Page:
Casualties Uncountable; An Epitaph for the War.

Editor’s note: This Blog of World War One will take a week’s break. It will return at the end of next week.

Special to The Great War Project

(10-11 November) At Ypres on the Western Front a century ago, the Germans try again to mount a huge offensive meant to leave the medieval Belgian town in German hands.

The Germans count this as the 22nd day of the Battle for Ypres, “a battle in which death had become a familiar comrade,” writes war historian John Keegan.

British troops at the Battle of Ypres, date uncertain.

British troops at the Battle of Ypres, date uncertain.

The focus of the German attack is just four miles from the town of Ypres, at a Belgian village called Nun’s Wood.

This town is not spared the destruction of war. “Already,” writes Keegan, “the magnificent Gothic buildings of the ancient wool town, the Cloth Hall, the Cathedral, the merchant weavers’ houses, were falling into ruin under the weight of heavy German artillery fire.”

The countryside “was taking on the pockmarked, denuded look that would characterize its landscape for years to come.”

Keegan reports, “a direct hit on Hooge chateau, two miles from Ypres, had killed many of the staff” of British forces in the area.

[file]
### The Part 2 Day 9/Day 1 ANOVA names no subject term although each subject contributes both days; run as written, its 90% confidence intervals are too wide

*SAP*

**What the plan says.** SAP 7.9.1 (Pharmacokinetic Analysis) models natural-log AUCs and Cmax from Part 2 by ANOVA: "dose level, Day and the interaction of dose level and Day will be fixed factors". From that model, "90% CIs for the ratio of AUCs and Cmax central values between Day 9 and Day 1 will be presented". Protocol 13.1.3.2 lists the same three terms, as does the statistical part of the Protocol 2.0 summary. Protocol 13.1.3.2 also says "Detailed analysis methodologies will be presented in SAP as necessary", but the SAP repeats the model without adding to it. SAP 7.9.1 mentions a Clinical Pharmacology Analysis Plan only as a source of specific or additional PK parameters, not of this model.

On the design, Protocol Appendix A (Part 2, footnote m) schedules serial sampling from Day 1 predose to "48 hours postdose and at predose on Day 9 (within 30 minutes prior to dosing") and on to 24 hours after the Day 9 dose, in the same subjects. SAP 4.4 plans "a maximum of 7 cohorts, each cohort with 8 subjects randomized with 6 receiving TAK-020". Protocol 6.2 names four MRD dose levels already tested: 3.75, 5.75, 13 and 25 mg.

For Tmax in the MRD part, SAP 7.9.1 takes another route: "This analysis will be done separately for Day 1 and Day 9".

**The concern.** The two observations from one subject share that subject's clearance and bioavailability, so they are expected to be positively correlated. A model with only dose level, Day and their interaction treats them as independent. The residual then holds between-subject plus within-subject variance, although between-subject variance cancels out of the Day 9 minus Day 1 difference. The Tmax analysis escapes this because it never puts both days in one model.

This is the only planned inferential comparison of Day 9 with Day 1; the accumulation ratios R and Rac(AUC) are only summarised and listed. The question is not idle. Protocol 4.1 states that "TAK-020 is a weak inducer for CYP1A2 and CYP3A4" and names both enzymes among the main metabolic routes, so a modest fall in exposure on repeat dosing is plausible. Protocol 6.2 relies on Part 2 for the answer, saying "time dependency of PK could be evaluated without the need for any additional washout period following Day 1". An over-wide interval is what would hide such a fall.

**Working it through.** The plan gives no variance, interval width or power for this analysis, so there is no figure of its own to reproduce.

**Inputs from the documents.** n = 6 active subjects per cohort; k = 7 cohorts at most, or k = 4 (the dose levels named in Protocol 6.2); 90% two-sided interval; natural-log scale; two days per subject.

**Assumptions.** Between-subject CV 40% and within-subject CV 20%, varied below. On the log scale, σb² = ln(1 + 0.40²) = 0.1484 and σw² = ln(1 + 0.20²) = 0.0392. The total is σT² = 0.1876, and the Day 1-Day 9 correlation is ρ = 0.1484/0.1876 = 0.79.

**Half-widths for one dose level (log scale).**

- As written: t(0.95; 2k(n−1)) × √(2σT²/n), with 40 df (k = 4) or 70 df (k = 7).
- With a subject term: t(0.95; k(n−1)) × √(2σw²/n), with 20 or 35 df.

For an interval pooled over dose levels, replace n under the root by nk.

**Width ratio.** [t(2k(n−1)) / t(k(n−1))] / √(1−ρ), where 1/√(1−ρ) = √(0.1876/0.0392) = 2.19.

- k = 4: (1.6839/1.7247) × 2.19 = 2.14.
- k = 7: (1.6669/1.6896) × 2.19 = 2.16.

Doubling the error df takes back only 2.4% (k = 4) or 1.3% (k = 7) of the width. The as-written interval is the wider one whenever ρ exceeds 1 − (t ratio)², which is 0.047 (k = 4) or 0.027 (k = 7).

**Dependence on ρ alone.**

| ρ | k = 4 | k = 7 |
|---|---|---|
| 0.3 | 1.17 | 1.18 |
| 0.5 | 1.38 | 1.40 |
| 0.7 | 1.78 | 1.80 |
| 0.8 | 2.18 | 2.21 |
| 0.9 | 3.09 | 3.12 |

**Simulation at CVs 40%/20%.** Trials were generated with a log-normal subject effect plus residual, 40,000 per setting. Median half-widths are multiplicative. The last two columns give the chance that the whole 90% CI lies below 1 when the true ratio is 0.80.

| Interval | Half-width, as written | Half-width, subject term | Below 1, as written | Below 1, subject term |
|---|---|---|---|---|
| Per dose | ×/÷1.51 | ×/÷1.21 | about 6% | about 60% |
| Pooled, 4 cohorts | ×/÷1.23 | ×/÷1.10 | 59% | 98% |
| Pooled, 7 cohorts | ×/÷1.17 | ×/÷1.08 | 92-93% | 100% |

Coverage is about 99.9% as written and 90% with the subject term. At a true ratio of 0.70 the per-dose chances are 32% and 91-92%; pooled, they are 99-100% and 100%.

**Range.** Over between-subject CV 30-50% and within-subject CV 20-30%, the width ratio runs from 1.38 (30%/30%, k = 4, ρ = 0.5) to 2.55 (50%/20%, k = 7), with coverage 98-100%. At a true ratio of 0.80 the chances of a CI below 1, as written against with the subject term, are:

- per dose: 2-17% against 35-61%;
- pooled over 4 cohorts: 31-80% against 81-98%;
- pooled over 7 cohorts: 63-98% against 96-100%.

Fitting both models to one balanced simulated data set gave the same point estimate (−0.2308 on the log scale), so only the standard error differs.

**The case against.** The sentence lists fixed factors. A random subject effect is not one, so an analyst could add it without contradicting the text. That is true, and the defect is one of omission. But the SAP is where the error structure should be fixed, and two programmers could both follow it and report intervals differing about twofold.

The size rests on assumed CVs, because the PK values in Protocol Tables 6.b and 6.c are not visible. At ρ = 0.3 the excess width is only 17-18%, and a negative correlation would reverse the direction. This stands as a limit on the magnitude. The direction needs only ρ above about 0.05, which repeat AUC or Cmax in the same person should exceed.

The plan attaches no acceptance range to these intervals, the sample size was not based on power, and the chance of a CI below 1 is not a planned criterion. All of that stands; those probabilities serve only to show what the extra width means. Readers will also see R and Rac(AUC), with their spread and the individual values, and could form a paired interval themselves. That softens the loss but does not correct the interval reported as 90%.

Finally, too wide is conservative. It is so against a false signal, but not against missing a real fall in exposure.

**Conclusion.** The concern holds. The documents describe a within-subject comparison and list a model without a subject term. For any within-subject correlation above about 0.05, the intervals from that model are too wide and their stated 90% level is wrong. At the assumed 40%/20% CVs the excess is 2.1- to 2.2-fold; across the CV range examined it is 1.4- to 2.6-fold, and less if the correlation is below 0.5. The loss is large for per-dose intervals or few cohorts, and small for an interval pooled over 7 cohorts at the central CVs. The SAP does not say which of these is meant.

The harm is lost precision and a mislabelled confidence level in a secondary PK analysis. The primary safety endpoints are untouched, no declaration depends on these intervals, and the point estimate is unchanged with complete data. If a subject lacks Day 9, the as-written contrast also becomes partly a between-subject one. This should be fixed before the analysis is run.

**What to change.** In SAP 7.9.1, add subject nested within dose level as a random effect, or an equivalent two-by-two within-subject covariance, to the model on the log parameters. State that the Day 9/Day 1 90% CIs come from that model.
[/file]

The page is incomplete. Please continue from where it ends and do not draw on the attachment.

A battle rages there all day on this November 11th. There is no final victory for either side. The stalemate continues.

The battle for Ypres is not over. But the fighting there is subsiding – for the moment.

“Everywhere the Germans held the high ground,” writes Keegan, “dominating the shallow crescent of trenches the British, who were to be its guardians for most of the coming war of attack and defense, would call ‘the Salient.’”

The mounting casualties – the dead and wounded – are almost impossible to count on both sides. The Germans lose at least 41,000 Keegan reports. “The British survivors,” according to Keegan, “were less than half of the 160,000 which the British Expeditionary Force had sent to France.”

Many historians use this date, November 11th, a century ago as the end of the Battle for Ypres.

But it is not the end. There will be two more battles for Ypres in the coming four years. And on this very day, four years later on November 11th, 1918 the war will indeed end, and then there will be a final count of the dead. It will number in the many millions, and this day will be called Armistice Day in Europe, Veterans Day in the United States.

Memorial at the Menin Gate in Belgium near the town of Ypres.

Memorial at the Menin Gate in Belgium near the town of Ypres.

An epitaph for today, two lines from poet John Maxwell Edmonds:

When you go home, tell them of us and say

For their tomorrow, we gave our today.